Six Shocking Approaches to Shoulder Training

Re-energize your shoulder training and revitalize your growth.

Six Shocking Approaches to Shoulder Training

 4. GIANT SETS    

When doing giant sets, perform one exercise after another with minimum rest. This technique works well with shoulders, because there are four distinct areas: front delts, side delts, rear delts and trapezius, and you can therefore do one exercise for each in rotation. Complete three or four rotations of a giant-set shoulder workout.


  • Barbell Presses | SETS: 3-4 | REPS: 10-12
  • Dumbbell Laterals | SETS: 3-4 | REPS: 10-12
  • Bent Rear Laterals | SETS: 3-4 | REPS: 10-12
  • Upright Rows | SETS: 3-4 | REPS: 10-12


When most people think of shoulders, they think of width. Your shoulder width is largely dependent on the length of your clavicles, and that is determined by your luck in the gene-pool lottery. The one way you can widen your shoulders is by expanding your side delts. Therefore, as opposed to focusing first and foremost on your anterior delts with overhead presses, place a special emphasis on your medial delts. Our side-focus workout trains the medial delts first, pre-exhausting them with an isolation lift before a compound lift.


  • Seated Dumbbell Side Laterals | SETS: 4 | REPS: 10-12
  • Wide-Grip Upright Rows | SETS: 3 | REPS: 10-12
  • Machine Rear Laterals | SETS: 4 | REPS: 10-12
  • Barbell Presses | SETS: 4 | REPS: 8-10 


Break out of your overreliance on barbell presses and dumbbell laterals. Odds are most, if not all, of our four unique exercises will be new to you, and they can be performed in most gyms. Add one or two to your shoulder training, or try a workout consisting entirely of unique lifts.

Wide-Grip Upright Rows: This exercise is included in two other shoulder workouts in this article. It deserves extra attention because it is such an effective and yet neglected lift. Unlike a typical upright row performed with a close grip, this exercise focuses more on the side deltoids and less on the trapezius. Take a shoulder-width or slightly wider overhand grip on a barbell. Keeping the bar close to your body, raise it to upper-chest level. You can also perform these with a low cable or in a Smith machine. 

W Presses: To visualize this unique lift, imagine yourself going from the contraction of a wide-grip pulldown and then clapping your hands high over your head. Now, follow that same arc with two dumbbells.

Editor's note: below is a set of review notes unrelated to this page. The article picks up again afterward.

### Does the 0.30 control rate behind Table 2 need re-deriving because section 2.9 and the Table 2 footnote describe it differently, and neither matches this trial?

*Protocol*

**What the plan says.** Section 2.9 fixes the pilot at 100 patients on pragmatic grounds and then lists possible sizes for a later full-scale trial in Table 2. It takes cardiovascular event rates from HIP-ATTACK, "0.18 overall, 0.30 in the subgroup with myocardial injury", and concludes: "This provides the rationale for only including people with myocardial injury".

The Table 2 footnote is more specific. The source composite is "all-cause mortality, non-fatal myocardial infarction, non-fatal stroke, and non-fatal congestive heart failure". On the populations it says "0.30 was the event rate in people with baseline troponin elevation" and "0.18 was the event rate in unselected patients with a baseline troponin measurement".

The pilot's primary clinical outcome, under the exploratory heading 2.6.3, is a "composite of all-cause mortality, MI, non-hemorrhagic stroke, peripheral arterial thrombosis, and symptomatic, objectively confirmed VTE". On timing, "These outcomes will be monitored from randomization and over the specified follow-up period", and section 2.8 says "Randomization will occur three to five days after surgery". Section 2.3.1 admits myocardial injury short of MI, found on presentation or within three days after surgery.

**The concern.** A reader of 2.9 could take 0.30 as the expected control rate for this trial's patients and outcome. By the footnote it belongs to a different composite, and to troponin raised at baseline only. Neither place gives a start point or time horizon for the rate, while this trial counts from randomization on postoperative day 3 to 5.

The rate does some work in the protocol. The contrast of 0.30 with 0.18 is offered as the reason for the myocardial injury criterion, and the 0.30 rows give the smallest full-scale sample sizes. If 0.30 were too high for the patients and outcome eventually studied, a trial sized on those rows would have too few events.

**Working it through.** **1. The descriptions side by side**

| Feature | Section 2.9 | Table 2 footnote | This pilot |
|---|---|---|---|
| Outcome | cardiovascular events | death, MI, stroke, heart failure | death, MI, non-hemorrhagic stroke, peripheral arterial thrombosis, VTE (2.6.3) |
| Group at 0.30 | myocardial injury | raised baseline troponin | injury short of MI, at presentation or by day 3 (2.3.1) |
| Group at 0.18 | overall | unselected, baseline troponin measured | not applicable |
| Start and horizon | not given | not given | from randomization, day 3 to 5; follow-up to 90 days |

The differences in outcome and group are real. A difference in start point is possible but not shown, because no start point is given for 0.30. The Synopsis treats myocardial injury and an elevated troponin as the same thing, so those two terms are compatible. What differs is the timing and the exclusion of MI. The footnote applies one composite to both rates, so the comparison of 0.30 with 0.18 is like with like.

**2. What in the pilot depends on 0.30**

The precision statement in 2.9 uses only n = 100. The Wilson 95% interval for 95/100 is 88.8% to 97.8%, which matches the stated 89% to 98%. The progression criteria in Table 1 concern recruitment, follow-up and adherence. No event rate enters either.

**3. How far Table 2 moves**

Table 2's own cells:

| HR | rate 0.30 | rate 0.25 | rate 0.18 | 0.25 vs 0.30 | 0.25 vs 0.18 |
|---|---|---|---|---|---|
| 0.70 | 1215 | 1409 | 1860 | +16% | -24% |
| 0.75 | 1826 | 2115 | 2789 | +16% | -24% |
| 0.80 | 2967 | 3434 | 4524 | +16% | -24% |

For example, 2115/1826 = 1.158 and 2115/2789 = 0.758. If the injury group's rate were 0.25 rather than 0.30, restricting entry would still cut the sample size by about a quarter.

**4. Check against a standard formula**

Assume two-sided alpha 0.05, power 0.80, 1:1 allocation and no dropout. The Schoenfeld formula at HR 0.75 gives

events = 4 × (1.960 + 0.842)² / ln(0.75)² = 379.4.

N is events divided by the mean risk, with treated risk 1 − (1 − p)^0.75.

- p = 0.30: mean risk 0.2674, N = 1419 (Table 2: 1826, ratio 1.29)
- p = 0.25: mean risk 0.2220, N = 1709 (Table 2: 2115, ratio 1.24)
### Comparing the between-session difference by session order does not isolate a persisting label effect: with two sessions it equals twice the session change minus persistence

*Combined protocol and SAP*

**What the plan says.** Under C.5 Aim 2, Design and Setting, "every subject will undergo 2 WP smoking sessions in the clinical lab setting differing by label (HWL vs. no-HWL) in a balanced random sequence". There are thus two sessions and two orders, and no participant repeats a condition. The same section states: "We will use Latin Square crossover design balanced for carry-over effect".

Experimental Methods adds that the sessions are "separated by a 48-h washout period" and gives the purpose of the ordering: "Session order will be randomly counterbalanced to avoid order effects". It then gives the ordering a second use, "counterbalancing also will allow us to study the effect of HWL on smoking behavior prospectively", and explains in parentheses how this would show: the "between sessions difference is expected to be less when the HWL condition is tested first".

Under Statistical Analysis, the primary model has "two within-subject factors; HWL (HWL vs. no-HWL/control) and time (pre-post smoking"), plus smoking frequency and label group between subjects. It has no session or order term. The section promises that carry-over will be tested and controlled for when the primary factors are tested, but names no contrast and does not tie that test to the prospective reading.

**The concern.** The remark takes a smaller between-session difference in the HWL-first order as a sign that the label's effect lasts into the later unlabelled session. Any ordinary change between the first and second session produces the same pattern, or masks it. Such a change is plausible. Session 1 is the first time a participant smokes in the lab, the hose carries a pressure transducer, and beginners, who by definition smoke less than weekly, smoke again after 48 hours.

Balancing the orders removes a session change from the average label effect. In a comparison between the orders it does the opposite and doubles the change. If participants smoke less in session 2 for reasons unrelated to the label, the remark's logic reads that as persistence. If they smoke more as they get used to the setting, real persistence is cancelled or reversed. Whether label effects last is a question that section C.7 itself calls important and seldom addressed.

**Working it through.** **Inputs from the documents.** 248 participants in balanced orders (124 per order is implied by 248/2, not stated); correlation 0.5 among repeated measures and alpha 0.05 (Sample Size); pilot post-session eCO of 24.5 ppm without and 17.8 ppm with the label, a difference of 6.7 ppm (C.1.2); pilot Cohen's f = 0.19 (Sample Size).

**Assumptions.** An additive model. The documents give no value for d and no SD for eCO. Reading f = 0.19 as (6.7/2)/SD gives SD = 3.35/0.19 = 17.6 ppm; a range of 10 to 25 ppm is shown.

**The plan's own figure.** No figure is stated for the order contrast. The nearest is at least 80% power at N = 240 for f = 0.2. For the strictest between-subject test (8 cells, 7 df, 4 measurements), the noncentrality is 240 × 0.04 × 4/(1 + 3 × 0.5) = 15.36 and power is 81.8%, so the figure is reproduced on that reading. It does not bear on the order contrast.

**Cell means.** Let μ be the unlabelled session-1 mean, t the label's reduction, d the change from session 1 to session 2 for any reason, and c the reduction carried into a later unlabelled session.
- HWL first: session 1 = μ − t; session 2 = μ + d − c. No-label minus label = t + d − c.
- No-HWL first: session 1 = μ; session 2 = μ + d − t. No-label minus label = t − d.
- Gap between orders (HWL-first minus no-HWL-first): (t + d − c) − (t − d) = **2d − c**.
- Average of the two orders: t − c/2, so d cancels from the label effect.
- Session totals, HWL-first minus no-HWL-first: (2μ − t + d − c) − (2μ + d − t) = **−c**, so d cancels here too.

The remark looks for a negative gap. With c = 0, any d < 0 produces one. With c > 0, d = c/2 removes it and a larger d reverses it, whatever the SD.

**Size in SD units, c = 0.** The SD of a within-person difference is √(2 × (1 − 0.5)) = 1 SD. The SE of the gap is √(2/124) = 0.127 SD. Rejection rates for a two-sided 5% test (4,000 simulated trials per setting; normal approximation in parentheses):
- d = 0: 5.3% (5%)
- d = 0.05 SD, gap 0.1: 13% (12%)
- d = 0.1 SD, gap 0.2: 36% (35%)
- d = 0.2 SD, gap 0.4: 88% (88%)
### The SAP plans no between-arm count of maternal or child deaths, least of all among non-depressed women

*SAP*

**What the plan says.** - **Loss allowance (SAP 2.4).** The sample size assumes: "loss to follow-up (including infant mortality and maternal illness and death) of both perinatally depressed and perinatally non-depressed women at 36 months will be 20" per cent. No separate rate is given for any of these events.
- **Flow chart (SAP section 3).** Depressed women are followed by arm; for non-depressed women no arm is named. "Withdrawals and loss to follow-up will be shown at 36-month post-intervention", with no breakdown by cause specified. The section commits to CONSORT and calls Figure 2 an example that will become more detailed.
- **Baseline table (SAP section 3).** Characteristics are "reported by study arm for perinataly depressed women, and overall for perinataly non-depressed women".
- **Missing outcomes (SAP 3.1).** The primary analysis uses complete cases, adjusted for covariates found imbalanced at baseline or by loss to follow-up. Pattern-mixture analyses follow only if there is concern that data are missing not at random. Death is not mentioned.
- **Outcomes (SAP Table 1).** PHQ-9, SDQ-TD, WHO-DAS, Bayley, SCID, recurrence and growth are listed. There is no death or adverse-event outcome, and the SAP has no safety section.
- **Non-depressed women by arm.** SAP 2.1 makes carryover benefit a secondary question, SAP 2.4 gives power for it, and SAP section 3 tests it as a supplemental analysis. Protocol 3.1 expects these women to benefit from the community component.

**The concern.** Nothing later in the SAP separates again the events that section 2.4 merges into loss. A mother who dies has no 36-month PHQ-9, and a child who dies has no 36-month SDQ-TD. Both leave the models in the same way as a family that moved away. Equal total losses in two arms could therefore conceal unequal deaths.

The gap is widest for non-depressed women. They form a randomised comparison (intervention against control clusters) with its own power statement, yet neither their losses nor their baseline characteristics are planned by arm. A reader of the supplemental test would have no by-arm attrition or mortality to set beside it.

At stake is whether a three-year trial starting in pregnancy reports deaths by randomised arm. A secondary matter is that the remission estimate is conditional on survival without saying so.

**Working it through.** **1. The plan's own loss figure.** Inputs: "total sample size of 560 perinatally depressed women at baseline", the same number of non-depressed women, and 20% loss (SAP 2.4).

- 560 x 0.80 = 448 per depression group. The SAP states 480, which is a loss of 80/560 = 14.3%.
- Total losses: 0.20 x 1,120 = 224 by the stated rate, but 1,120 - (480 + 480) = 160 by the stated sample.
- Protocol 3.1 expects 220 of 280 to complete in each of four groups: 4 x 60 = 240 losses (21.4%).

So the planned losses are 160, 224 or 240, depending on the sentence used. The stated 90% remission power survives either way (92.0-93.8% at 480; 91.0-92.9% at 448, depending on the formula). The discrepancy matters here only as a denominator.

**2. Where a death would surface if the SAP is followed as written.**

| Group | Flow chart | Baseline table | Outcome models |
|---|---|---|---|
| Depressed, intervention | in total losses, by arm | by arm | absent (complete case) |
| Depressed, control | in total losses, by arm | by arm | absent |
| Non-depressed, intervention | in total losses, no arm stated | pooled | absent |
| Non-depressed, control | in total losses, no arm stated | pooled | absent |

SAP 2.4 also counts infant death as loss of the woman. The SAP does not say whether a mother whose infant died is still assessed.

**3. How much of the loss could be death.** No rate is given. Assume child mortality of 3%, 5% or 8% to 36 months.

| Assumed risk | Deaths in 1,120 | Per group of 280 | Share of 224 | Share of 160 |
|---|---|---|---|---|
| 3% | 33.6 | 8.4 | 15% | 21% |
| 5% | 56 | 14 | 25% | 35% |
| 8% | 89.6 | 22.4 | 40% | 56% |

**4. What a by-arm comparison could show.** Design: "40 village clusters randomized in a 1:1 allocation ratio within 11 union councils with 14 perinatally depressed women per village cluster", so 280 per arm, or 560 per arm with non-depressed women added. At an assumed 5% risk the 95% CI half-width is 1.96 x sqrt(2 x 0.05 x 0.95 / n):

Start by holding dumbbells at shoulder height, with your palms facing each other and your elbows in line with your shoulders (your arms and torso will form an elongated W). Then, press the dumbbells overhead while pulling them together. It’s a shoulder press combined with an overhead flye, and it works both your front and side deltoid heads. 

Decline Front Raises: Try doing dumbbell front raises while lying face-down on an incline bench set at a 45-degree angle. Momentum is minimized, and you place more emphasis on the top half of the movement. 

Behind-the-Back Upright Rows: Doing upright rows behind your back creates an intense contraction in the rear deltoids and inner trapezius. Grasp a barbell behind your butt with a shoulder-width grip and with your hands facing away from your torso. Raise the bar as high as possible; the range of motion is limited. Hold and contract at the top of each rep. These can be performed with a barbell or a Smith machine.


  • Wide-Grip Upright Rows | SETS: 3 | REPS: 10-12
  • W Presses | SETS: 3 | REPS: 10-12
  • Decline Front Raises | SETS: 3 | REPS: 10-12
  • Behind-the-Back Upright Rows | SETS: 3 | REPS: 10-12


If your shoulders aren’t responding the way you want, don’t continue slogging away at the same routine. Our sextet of fresh approaches will force your delts and traps to expand again. Use the exercises and suggestions here for a temporary workout jolt or as a replacement to your current unsuccessful ways, and shoulder on toward new gains.



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